Platform specialization is a third but distinct category because it’s tied to the platform on which the service is delivered, mostly linked to technology, and there are many of them and different levels, too.
The problem with this third one is that it’s either trendy or tied to a third party, and therefore contingent on its availability, adoption, and use. If, for example, the platform goes out of business or the market has shifted to a different platform, your chances of finding new customers will disappear, too.
David C. Baker, author of The Business of Expertise, calls this the most powerful form of positioning. It's the perfect storm, if you will, and ideal for creating an incredible amount of traction in any profession.
Like a rifle’s crosshairs, by having a vertical and horizontal specialization, your target comes into clearer focus, and are thus easier to find, reach, and serve.
Now, whether you choose to specialize vertically, horizontally, or both, there are four key advantages to positioning yourself this way. There are more, but for the sake of brevity, these are the topmost four.
As a specialist, you communicate instant credibility and greater perceived expertise. Your value proposition is seen as superior over your competitors whose propositions might seem a little more diluted by their generalist stance.
You attract your market like bees to honey. Reason is, you are seen as the perfect answer, service, or solution to their unique problem or situation. You also create a greater networking effect, as people will spread the word about you far more readily than otherwise. You become the “go-to professional.”
Being a specialist allows you to raise your prices, charge more, be more highly compensated, and work a lot less since you will accept fewer clients — and those you do accept will be far more inclined to pay your prices, value your expertise, and be less demanding.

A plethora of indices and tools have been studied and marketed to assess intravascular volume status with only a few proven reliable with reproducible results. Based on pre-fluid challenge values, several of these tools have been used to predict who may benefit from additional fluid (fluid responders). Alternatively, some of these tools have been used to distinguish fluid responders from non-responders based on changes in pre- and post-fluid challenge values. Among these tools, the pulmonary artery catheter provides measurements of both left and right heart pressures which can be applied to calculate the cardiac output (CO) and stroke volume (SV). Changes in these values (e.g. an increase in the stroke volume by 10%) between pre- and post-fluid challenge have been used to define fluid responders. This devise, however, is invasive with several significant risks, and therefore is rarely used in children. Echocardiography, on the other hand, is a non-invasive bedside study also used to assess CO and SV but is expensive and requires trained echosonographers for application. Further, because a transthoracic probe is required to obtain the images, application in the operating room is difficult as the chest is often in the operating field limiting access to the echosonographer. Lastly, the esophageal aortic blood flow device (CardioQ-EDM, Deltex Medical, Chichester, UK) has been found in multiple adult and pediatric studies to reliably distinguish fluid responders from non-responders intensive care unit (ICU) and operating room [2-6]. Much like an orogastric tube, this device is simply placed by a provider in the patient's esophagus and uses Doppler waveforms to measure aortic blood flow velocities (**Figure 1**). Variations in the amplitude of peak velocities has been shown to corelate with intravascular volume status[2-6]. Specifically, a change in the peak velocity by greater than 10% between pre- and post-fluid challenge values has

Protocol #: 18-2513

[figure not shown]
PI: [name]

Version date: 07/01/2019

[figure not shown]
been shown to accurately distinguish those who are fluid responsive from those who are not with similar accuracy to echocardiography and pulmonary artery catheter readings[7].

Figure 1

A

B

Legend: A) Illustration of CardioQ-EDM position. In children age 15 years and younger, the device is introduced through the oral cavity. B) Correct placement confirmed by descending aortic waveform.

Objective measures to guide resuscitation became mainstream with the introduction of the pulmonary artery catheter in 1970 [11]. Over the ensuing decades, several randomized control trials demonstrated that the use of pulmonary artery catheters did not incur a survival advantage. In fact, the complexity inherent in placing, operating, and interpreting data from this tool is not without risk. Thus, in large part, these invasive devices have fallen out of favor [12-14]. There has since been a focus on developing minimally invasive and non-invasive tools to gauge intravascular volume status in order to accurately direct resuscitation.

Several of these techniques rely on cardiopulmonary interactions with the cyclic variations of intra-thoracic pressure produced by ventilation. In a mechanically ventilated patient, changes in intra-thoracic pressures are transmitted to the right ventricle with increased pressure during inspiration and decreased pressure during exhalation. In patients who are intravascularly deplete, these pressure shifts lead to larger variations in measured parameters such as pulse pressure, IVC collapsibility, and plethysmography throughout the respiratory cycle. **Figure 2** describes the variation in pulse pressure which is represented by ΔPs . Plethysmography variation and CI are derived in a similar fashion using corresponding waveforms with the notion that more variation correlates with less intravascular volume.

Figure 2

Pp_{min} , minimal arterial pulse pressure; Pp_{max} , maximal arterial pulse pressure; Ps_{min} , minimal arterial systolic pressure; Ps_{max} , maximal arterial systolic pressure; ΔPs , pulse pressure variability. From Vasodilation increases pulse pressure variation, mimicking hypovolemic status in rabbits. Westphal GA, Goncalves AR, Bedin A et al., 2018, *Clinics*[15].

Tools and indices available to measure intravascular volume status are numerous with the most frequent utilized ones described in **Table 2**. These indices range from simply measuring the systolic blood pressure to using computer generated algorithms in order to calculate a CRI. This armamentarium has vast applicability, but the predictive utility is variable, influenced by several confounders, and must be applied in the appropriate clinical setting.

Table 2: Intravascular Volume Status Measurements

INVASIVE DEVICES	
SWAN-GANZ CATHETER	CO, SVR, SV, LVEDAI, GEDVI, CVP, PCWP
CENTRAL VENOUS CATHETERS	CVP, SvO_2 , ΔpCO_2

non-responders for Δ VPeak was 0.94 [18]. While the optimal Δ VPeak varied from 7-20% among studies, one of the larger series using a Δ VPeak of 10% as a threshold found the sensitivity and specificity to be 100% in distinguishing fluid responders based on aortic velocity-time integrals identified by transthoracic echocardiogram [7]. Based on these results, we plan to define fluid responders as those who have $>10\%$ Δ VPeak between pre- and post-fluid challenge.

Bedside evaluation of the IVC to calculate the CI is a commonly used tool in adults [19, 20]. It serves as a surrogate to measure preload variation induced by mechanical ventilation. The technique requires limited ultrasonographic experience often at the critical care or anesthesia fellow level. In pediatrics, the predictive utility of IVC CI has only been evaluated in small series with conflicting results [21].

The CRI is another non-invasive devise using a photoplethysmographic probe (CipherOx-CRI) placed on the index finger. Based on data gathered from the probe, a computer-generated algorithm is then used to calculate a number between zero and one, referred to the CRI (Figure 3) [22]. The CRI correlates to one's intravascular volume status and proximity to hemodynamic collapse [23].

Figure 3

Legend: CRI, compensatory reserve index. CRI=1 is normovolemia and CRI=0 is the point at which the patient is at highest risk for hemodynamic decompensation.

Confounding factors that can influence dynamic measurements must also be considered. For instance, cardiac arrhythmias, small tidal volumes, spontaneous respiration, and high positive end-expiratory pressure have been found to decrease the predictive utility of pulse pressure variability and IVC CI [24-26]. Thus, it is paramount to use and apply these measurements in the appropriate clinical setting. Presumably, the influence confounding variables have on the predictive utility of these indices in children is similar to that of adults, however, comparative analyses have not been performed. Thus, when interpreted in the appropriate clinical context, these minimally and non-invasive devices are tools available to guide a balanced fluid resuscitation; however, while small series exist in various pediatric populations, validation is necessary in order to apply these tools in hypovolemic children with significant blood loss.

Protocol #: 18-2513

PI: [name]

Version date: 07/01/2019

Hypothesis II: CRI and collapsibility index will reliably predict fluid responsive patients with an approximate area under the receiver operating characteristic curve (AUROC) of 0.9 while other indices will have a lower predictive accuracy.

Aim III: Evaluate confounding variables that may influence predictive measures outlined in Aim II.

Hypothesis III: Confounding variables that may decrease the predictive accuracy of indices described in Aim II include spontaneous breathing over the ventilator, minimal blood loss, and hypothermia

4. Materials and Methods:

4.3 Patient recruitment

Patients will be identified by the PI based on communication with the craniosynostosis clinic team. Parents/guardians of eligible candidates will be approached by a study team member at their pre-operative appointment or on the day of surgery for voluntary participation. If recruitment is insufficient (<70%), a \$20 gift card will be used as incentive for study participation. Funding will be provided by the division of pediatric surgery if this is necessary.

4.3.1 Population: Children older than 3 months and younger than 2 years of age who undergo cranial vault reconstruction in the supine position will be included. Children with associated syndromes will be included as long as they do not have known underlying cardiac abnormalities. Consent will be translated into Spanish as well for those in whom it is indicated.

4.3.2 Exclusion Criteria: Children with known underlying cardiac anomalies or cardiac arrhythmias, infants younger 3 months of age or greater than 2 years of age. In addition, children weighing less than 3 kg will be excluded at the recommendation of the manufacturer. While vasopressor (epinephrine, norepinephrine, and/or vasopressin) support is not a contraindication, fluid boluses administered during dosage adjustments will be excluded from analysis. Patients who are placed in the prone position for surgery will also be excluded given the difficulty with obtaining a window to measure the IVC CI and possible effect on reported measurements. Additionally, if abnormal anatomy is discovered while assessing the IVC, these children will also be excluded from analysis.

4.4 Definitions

Ultimately, being a specialist makes you less interchangeable. You reduce your competition pool considerably, both with direct and indirect competitors (including software and tools). Conversely, the more people you target by not specializing, the more competitors you will have to contend with.
Now, what does this have to do with my ADHD?
One thing about ADHD is that we are typically easily distracted. But also, we struggle to get aroused, particularly by working on something that doesn’t interest us. We can get easily bored, distracted, and demotivated.
But we do get hyperfocused on things that do interest us.
I know when I wrote worked for clients and on projects that really interested me, I could work and write for hours and hours on end (and sometimes even days), without eating, sleeping, bathing, etc.
Now, that’s not healthy to a degree, I admit. And I don’t recommend ignoring your health. But what’s important here is that, when I found a project, a client, or an industry I loved and was passionate for, I never had any issues. I never procrastinated, I never had writer’s block, and I always met deadlines.
By hyper-specializing, it helped me to hyperfocus.
That’s why, when I first started out as a marketing consultant, I focused on copywriting (horizontal) for doctors (vertical). It’s also the reason my business became successful, and the reason yours will, too, if you decide to specialize.
As I’ve said before, narrow your focus and you will broaden your sales.